Managing USB bandwidth with USBView
USB is mostly plug and play - you get your device, put it into a port and you're done (with perhaps a driver install at the end). While this is fine for most devices, once you start using higher bandwidth devices like webcams, capture cards, microphones or headsets, managing your USB bandwidth becomes important. Each USB port on your PC is attached to a particular USB controller. The controller has limited bandwidth, so if you put a lot of high bandwidth devices on a single controller, you can experience various bandwidth related issues.
Thankfully it's very easy to fix USB bandwidth issues - simply move your devices to different ports. Microsoft have created a program called USBView which I've modified and posted below which lets you view all your USB controllers and see which devices are connected to which controller. It auto refreshes when a device is added or removed, so you can see exactly which ports on your PC correspond to which USB controller.
Symptoms of USB bandwidth overload
Video frame drops / corrupted video / low FPS
Audio static / crackling / dropouts
Synchronization / timing issues (eg video desyncing from audio)
Unresponsive input devices
PC freezes / crashes / blue screen
USB devices disconnecting / reconnecting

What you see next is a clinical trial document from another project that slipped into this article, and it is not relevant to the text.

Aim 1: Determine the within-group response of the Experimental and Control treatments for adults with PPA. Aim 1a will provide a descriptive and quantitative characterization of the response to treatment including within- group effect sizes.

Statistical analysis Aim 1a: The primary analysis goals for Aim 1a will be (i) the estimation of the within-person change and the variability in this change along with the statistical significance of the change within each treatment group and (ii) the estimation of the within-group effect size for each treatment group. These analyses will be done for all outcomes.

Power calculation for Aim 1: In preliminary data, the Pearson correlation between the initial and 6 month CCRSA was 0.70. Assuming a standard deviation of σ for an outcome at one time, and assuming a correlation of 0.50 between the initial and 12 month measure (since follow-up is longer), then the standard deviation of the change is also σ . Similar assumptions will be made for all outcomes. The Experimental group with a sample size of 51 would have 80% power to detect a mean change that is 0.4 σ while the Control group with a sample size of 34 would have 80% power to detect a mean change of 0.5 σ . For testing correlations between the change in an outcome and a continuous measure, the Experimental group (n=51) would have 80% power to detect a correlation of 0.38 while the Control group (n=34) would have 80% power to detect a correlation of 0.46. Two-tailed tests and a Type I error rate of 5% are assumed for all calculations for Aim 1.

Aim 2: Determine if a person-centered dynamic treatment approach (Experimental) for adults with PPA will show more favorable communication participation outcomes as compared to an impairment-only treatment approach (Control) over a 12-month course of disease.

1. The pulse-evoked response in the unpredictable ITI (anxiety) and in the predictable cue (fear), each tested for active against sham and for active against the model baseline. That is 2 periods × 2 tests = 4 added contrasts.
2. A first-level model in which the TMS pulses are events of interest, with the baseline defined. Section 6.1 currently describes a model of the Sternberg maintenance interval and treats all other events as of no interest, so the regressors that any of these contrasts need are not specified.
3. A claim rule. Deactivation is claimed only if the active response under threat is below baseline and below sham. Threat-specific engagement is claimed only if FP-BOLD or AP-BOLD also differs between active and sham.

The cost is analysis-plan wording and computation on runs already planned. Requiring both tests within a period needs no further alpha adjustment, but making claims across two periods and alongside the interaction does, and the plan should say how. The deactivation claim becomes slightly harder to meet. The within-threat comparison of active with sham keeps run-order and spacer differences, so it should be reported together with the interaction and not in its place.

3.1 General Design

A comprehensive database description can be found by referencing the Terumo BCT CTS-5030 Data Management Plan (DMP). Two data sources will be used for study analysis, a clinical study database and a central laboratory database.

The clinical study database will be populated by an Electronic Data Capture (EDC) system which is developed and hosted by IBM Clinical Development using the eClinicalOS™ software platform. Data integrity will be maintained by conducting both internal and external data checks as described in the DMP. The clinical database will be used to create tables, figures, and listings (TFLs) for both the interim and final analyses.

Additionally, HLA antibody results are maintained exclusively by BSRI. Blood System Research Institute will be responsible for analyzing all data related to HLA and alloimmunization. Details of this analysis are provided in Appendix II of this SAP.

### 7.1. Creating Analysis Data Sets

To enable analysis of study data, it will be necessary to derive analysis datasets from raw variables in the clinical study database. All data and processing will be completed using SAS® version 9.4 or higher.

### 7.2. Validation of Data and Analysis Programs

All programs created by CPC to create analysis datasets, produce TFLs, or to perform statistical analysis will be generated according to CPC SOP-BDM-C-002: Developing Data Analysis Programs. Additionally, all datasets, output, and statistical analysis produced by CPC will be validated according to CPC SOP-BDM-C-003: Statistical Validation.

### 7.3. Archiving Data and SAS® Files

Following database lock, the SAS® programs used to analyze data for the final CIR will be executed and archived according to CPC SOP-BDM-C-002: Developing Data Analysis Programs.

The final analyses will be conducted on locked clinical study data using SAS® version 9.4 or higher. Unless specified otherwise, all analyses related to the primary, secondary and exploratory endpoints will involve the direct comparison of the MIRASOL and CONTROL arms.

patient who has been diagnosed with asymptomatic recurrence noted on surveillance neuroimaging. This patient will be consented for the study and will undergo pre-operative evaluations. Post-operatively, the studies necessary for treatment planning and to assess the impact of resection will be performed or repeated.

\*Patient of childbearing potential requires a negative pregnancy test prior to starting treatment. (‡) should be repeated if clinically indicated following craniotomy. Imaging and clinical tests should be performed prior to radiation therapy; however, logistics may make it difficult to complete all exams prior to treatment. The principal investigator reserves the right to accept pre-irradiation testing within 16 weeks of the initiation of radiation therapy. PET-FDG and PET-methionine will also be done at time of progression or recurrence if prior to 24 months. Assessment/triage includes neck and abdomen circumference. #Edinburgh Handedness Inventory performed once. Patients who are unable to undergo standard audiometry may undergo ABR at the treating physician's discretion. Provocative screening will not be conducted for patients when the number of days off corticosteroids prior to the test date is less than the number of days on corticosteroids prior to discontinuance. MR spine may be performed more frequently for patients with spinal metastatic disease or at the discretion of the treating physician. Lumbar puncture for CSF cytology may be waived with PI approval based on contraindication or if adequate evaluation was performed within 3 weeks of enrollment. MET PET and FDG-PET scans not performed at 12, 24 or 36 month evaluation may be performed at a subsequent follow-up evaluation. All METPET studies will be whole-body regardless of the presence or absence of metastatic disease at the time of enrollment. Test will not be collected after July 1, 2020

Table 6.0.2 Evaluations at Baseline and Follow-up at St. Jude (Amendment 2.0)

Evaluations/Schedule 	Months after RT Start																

Download USBView (145 KB) and run it. You should see something like the above. You can see that this system has four USB controllers, two from Renesas and two from Intel and that almost all of the devices are connected to a single Intel controller. If a webcam was added, this system would likely experience issues with all the USB devices being on the same controller. It turns out that the empty Intel controller belongs to the front panel USB ports, so by connecting the webcam there it would not cause any issues.
What to move
Look to move these kinds of devices to their own controller, listed in terms of bandwidth (highest to lowest):
Video capture cards
Microphones / headphones / headsets
Mice / keyboards / other input devices
Some motherboards may come with USB pins that aren't physically connected to anything. If you have a large amount of USB devices, you could buy additional back panel brackets to make use of these additional headers, for example this USB 3 bracket or this USB 2 bracket.
You can also order a PCI Express expansion card that provides USB ports directly attached to the PCI-E bus. These kinds of cards bypass any motherboard controller limitations and provide the best bandwidth and connectivity, but are more expensive. This StarTech 4 Port 10Gbps USB 3.1 card will provide more than enough bandwidth for even the most demanding capture devices, or the Sonnet Allegro Pro which uses the same chipset but provides more power per port (1.5A).
Not all controllers are created equal
Most motherboards will come with a variety of USB 2 (black) and USB 3 (blue) ports. It's important to know whether the ports are directly controlled by your motherboard chipset (native USB) or provided by a 3rd party add-on chip (eg ASMedia, VIA, NEC, Renesas, etc). Native USB ports will generally give you the best experience with fewer driver issues or other problems. Native ports can be identified by their name - if you have an Intel chipset, look for Intel USB controllers for example. Try to avoid putting high bandwidth devices on 3rd party ports for the best results.
For USB 3 devices, it's especially important that you have up to date USB drivers. Look on your chipset manufacturer's website (eg Intel) for the latest USB drivers for your particular chipset.
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